Monday marks Memorial Day, a national observance first known as Decoration Day. The first Memorial Day was observed on May 30, 1868, on the orders of Gen. John Logan, commander of the Grand Army of the Republic. Flowers were placed on the graves of Union and Confederate soldiers at Arlington National Cemetery.
Initially meant as a time to remember those who fell during the bloody battles of our brutal Civil War, the holiday’s significance has been extended to honor all those who paid the ultimate price for our nation.
As they have done every year since 1948, soldiers of the 3rd U.S. Infantry Regiment placed flags at more than 280,000 gravestones at Arlington National Cemetery. They will remain at Arlington National Cemetery throughout the holiday weekend, making sure that the flags remain upright.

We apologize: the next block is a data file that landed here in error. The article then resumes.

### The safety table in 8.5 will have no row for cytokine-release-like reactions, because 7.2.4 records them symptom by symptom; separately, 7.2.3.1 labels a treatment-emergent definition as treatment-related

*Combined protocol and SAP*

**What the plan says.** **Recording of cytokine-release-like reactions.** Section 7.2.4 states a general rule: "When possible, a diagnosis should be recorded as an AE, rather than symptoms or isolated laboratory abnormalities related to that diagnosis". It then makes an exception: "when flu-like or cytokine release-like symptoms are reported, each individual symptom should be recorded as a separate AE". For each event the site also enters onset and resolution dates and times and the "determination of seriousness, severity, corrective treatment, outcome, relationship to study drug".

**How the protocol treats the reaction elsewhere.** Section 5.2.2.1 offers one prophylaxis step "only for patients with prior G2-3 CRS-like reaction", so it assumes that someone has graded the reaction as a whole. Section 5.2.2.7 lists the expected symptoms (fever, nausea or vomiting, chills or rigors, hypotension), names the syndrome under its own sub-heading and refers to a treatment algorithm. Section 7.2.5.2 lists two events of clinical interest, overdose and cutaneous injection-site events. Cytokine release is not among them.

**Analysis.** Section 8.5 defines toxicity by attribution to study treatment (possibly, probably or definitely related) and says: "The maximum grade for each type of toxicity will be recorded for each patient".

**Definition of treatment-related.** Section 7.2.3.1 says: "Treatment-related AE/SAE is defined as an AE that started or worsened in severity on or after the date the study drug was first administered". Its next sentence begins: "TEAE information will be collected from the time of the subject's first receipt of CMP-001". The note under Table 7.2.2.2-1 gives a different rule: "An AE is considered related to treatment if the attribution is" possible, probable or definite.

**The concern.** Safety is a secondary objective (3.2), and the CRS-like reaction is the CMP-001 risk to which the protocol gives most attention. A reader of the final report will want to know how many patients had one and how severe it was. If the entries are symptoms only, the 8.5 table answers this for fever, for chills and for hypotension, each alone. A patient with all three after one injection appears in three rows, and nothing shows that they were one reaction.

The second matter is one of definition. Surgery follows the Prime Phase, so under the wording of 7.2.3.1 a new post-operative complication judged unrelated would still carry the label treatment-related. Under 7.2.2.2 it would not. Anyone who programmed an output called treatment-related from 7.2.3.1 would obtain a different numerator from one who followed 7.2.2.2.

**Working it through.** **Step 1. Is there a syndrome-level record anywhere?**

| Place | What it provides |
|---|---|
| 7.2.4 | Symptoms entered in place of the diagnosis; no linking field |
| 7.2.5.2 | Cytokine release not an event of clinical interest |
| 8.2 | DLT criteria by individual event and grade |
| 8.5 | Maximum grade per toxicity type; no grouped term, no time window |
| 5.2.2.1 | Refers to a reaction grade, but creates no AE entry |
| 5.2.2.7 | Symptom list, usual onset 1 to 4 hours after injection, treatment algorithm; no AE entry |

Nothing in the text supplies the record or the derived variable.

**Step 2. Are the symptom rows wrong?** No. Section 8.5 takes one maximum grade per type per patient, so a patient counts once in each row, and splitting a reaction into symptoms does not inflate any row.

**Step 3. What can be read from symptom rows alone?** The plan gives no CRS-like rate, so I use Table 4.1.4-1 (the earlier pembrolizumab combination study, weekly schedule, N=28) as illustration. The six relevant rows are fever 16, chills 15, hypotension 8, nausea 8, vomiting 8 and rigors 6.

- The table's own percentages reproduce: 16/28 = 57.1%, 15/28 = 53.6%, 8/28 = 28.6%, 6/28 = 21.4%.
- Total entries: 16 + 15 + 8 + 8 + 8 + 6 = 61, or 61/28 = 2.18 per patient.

Unfortunately, over time Memorial Day weekend has become more of an occasion for relaxation than for reflection about our patriots’ graves and the values for which they gave “the last full measure of devotion.” This weekend I encourage you to do both — relax and reflect.
Have that picnic, hug your kids and have some fun at the beach. But let’s also remind ourselves about what happened at Concord Bridge, on the fields of Antietam and the beaches of Normandy, and that it still requires vigilance and courage to preserve liberty today.
Explain to your children the price that was paid to stop the evil of fascism and the cancer of Soviet communism. Tell them why there was a Berlin Wall, what happened at Okinawa, at Ground Zero and over the fields of Shanksville, Pennsylvania. Explain to them why we still fight in Afghanistan and against the existential threat to Western civilization posed by radical Islamic supremacism.
Take a moment this weekend to teach our children and grandchildren to love the things we love and to honor the things we honor. Finally, let’s remind ourselves that liberty is a gift from God and that each generation has paid in flesh and blood to preserve it.
As Gen. George Patton said: “It is foolish and wrong to mourn the men who died. Rather we should thank God that such men lived.”